USAF rounds on Congressional C-5 protection

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US Air Force leaders seeking to free up funds to buy more Boeing C-17s and new tankers have stepped up a rhetorical campaign against a Congressionally protected upgrade programme for the Lockheed Martin C-5 fleet.

Secretary of the Air Force Michael Wynne presents the shortcomings of the C-5 re-engining and reliability (RERP) programme in stark economic terms. RERP's stated objective to boost the overall reliability of about 100 C-5s by 10 percentage points equates to adding 10 aircraft to the fleet, Wynne says. If the cost to complete the programme is $17 billion, he adds, "then those airplanes are very expensive. Is this most efficient way to get the 10 additional aircraft?"

Gen Michael Moseley, USAF chief of staff, seems incredulous that Lockheed's $11.7 billion cost estimate to complete the programme could be at least 50% to 100% below estimates produced by his staff: "The variance in the numbers have been very frustrating." The air force contends that omissions in Lockheed's cost estimate amount to at least $4.2 billion and has requested an independent review by the cost analysis improvement group, an internal think-tank reporting directly to Secretary of Defense Robert Gates.

General Arthur Lichte, chief of Air Mobility Command, links the future of C-17 production to eliminating funds for the C-5 fleet. "We're at the end of C-17 production unless something else happens," he says, adding that "something else" meant cancelling the C-5 RERP contract and reallocating the funds to buy more C-17s. The air force has proposed retiring the oldest 30 C-5As, and replacing them with new C-17s.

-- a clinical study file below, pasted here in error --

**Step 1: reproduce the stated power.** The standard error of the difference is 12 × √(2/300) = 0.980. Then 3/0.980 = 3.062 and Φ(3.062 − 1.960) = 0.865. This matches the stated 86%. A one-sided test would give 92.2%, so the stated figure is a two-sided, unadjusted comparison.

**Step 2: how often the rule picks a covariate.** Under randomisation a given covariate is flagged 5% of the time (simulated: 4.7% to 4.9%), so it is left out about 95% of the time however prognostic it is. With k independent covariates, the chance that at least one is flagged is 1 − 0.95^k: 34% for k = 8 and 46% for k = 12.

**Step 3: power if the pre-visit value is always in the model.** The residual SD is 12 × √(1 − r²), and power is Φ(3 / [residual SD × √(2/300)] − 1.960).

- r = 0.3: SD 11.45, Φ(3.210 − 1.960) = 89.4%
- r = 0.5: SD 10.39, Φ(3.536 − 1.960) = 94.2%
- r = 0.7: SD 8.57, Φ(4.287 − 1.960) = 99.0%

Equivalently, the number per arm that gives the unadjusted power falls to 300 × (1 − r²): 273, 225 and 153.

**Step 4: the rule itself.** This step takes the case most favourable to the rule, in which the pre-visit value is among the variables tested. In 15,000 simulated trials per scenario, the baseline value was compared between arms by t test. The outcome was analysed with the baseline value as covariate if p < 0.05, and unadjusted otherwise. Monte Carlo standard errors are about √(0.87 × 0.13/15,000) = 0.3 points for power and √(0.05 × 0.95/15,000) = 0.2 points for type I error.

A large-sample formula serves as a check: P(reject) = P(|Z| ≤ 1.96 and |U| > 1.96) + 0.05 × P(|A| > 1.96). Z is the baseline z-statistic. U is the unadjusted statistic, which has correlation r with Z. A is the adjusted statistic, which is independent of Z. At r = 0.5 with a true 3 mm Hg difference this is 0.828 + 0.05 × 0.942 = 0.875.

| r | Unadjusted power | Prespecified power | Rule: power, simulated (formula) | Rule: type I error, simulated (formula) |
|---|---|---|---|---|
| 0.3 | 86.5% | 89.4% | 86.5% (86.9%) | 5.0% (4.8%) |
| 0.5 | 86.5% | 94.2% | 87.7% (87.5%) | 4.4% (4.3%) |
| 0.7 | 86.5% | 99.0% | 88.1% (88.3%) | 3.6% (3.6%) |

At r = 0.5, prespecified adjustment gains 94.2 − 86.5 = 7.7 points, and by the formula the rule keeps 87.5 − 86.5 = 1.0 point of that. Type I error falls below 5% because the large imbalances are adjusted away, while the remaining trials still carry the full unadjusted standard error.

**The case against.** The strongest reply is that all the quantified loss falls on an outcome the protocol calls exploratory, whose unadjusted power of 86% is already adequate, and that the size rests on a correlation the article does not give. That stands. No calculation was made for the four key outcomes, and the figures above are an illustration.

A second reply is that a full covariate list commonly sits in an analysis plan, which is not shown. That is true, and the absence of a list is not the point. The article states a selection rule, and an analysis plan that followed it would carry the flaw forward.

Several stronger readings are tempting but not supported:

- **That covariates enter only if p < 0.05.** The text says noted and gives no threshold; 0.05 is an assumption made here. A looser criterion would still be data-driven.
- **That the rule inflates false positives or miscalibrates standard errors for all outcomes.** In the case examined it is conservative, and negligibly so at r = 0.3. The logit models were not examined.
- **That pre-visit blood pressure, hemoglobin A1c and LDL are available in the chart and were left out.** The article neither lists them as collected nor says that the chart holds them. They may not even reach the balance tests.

Boeing has warned that the C-17 production line will shut down in August 2009 if no new orders are received.

Lockheed is standing by RERP's performance objectives and its $11.7 billion cost estimate. For now, the C-5 is protected by Congressional decree. The USAF is prohibited from retiring any C-5 until test results from the first three RERP-modified aircraft are released in 2009. Congress also has ordered the USAF to maintain a strategic airlifter fleet of 299 aircraft, which nearly sums up the current projected fleet of 109 C-5s and 190 C-17s.

Jim Grant, Lockheed's senior vice-president for business development, says the three C-5Ms modified with new engines and more reliable parts have completed 60% of the flight-test programme: "The reliability objectives are being achieved."